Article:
In Mixed Catch, NF Senior Editor Linc Bedrosian spotlights a wide range of commercial fishing-related news items from coast to coast.
Tuesday, 21 January 2014
For a long time, old lobster traps have found a second life as household furniture. People take old wooden lobster traps and turn them into coffee tables. This weekend, I came upon another twist on the idea.
The missus and I were strolling through the Maine Mall Friday night when I spotted something different amongst the kiosks offering cell phones, sunglasses, scarves, makeup and the like. What to my wondering eyes should appear but two rocking chairs made out of vinyl-coated lobster trap wire, equipped with cup holders that look like bait bags made of poly twine.
Behold the Lobstah Rockah. That's the high-back version pictured at left. Scarborough, Maine-based Sea Rose Trap Co., a lobster trap manufacturer, also makes a line of outdoor furniture. Its chairs, rocking chairs, loveseats, footrests, end tables and coffee tables are all made out of trap wire. The company says they're designed to be sturdy, comfortable and made to last.
According to the Sea Rose website, company owner Don Jackson has been lobstering since 1975. He started Sea Rose and making lobster traps in 1993.
He and fellow lobsterman Eric Leduc began receiving requests from friends for various household and garden items. While working on one of those projects, Jackson developed the idea for a lobster trap chair.
The other furniture creations eventually followed. Jackson and Leduc go lobstering in summer and turn to trap making and furniture building in the winter.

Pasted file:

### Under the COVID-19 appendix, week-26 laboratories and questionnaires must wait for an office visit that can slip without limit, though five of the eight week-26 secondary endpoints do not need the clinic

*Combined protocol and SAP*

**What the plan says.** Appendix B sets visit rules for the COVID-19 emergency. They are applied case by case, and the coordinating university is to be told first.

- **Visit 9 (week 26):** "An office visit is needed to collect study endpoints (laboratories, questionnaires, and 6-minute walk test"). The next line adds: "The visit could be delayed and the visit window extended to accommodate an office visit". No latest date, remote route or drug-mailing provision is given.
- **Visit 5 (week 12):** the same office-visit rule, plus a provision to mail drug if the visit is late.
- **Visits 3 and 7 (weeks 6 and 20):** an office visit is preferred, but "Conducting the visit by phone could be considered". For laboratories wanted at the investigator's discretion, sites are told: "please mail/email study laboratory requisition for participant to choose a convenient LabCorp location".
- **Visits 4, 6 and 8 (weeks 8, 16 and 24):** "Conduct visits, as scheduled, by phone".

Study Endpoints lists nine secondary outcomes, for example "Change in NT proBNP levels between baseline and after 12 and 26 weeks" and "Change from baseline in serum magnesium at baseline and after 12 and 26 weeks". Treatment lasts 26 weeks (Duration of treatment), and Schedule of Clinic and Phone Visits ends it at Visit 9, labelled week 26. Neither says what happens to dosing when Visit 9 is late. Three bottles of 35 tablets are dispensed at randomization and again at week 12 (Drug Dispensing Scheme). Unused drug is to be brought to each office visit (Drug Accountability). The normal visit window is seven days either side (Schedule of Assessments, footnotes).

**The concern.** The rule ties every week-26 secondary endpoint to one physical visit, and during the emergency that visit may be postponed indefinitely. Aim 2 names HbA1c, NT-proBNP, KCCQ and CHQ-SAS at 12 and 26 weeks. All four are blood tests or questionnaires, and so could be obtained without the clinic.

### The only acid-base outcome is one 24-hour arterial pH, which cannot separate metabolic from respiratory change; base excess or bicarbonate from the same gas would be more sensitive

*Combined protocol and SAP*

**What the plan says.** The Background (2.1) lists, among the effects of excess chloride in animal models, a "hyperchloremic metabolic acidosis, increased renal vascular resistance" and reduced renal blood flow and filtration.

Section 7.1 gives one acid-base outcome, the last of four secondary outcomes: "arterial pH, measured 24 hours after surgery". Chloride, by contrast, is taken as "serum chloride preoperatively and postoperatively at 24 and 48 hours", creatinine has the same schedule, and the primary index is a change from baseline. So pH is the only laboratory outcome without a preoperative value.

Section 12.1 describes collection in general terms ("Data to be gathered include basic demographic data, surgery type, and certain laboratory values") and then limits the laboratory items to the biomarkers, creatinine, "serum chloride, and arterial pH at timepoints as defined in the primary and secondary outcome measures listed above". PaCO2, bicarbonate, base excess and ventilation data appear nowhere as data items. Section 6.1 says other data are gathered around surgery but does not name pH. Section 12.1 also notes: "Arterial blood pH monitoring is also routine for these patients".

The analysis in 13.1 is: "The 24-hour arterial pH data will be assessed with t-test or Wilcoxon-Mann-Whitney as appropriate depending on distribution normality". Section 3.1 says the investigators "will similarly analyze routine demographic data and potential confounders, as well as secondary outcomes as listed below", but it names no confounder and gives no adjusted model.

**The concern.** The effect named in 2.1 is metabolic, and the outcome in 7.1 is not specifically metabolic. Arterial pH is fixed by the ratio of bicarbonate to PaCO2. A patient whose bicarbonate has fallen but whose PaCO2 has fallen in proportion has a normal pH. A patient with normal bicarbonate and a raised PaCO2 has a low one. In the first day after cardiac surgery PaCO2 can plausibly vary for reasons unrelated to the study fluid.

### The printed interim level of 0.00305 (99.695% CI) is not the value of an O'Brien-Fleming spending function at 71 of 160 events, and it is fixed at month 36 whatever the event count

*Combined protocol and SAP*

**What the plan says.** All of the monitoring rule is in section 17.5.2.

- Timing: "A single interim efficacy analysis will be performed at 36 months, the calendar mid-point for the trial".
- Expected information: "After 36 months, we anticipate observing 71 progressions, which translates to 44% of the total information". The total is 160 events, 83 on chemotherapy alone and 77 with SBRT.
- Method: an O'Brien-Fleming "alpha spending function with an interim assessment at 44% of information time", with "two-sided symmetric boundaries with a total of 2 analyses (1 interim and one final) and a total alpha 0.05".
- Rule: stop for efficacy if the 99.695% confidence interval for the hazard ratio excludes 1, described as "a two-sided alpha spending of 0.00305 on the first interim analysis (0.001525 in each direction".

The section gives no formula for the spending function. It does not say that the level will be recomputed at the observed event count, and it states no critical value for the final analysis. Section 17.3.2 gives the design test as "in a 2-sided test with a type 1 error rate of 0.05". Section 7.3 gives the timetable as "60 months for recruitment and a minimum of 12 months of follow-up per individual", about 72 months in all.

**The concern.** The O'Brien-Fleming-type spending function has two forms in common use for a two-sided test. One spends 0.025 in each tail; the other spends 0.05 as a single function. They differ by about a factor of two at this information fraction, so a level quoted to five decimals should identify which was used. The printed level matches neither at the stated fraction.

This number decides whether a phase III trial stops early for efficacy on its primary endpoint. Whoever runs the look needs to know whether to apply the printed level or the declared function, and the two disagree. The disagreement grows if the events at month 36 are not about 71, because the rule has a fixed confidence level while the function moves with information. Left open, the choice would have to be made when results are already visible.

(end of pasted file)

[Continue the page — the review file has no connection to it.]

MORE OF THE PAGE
I knew none of this when I encountered the Lobstah Rockah. I just thought it was an interesting idea. Moreover, sitting in it proved surprisingly comfortable. Maybe lobsters don't just stick around in traps for the herring. Perhaps they're just too comfortable to leave.
The lobster trap furniture isn't the only product made out of fishing gear. For example, you can buy baskets, doormats and rugs made from recycled lobster float rope.
Whether they're working a variety of fisheries, seeking alternative markets, or finding ways to add value to their offerings, fishermen understand the value of diversifying to maximize revenues. So if you can find another market for your gear and equipment that can add to your revenue stream, so much the better. Every little bit helps, right?
National Fisherman Live: 11/06/14
In this episode:
NOAA report touts 2013 landings, value increases
Panama fines GM salmon company Aquabounty
Gulf council passes Reef Fish Amendment 40
Maine elver quota cut by 2,000 pounds
Offshore mussel farm would be East Coast’s first